Finally I went to An Online Retailer and looked at the English version of the book:

There all the numbers are totally different!  AAARGH!

But they look more sensible there, at least.

Did the Norwegian translator just throw down some random numbers on the page, or did de Botton fix this in later printings?  Could someone check an early (1993) copy of this book in English?
  
With that out of the way, I could finally pay more attention to the rest of the book, which made me notice stuff like the thing above.  It’s supposed to be an illusion, but the longer arrow is 3mm longer than the short one.

I’m totally open to the idea that de Botton would do something like that on purpose just to annoy us nerds, and if so, I applaud him.

Rating: Baitalicious.

Books, Emacs, and ISBN APIs

I have the worst memory.

But even so, I pretty much manage to remember what books I’ve read.  If I’ve read Anagrams by Lorrie Moore, I remember that.

The problem is with the less (how to put it?) good books.

I read a lot of crap.  Crap that I like, but it’s crap.  Book after book of entertaining, but not really essential books.

For instance, I’m now reading No Cooperation from the Cat by Marian Babson.  It’s amusing, quite decently written and is a pleasant read.  It’s ostensibly a mystery novel, but people mainly stand around talking wittily to each other while they cuddle cats.  And then somebody’s going to die or something, I’m guessing.  The suspense!
 
She has previously written books like The Company of Cats, To Catch a Cat, The Cat Next Door and Even Yuppies Die.

I have absolutely no idea whether I’ve read those books or not, but if I haven’t, I want to.  And there’s the problem.

My books are kinda organised on the shelves, so I can pretty much find any book if I look at four separate locations where a book is likely to be.  Unless I’ve recently read it.  Then there’s no hope, because it’ll be in the “just-read” stacks.

So I thought: Perhaps I should just enter all the Marian Babson books into a database of sorts, and then just buy all the ones I haven’t read in one fell swoop.  I like fell swoops.

And then I thought that that sounded kinda boring, so perhaps it would be an idea to have a bar-code scanner, and enter the ISBNs that way.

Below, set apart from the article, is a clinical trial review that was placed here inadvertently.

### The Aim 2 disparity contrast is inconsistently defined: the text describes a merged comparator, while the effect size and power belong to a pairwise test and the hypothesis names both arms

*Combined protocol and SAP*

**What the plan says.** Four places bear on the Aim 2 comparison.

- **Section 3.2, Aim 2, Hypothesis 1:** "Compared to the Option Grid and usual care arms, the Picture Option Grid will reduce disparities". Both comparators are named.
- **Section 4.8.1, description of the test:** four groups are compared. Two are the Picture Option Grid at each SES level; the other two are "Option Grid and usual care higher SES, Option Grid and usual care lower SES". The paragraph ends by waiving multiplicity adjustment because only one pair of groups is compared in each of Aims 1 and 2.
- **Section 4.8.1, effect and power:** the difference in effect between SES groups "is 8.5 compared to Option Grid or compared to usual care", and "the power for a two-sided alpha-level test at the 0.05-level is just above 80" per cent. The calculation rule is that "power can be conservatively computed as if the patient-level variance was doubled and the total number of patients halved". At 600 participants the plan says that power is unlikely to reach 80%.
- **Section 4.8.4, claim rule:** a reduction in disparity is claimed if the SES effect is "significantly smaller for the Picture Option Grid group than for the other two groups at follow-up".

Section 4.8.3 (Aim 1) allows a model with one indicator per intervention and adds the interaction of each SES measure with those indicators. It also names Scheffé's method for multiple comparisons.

But then I needed to look up the ISBNs via some API, so that I could see that the book is look-up-able.

Strapped-on Keypad

And then I thought that I might as well just scan all the books.  But then I needed to have a routine going where I would scan newly bought books to.

You can see where this is going.

I wrote an Emacs ISBN interface and book database thingie: Bookiez, and a bought a wireless barcode scanner, so that I don’t have to bring the books to the computer to enter them into the database.

I also set up the computer so that the data from the scanner goes directly to Emacs so that I don’t have to futz around.  I can just grab the scanner, point it at a book, and then it’s registered, without me having to start the right program or put focus into the correct window.

The Cyborg

Bookiez looks up the ISBNs via the APIs from Google Books, OpenLibrary, ISBNDB and LibraryThing.  (Phew.)  They all seem to have vaguely differing ISBN coverage, and the data quality is also…  varying.

Anyway, after scanning about a K of books, I’m really impressed with the Datalogic Gryphon D120 Barcode Scanner (aka. Datalogic Quickscan M2130).

The wireless range is fantastic (more than 20 meters), and the user interface is perfect.  When I scan something successfully, it beeps immediately, and when it transmits to the base station, it beeps, too.  So there’s never any doubt whether the scan was successful or not.  It does require you to hold it in a certain angle when scanning, but overall I think it’s a great device.  Nine thumbs up!

Not all books have ISBN barcodes, so I have to enter those by hand.  So I gaffa-taped a wireless keypad to my right thigh.  I can enter numpad stuff by touch-typing, and it makes a fashion-forward statement, as you can see.

The main annoyance when scanning is really the network latency when looking up the ISBN codes.  I’m looking at you, OpenLibrary.  But I’ve scanned half my books in a handful of hours, so it’s not too bad.

So now I can order some more Marion Babson books.  I don’t think I over-engineered this one at all.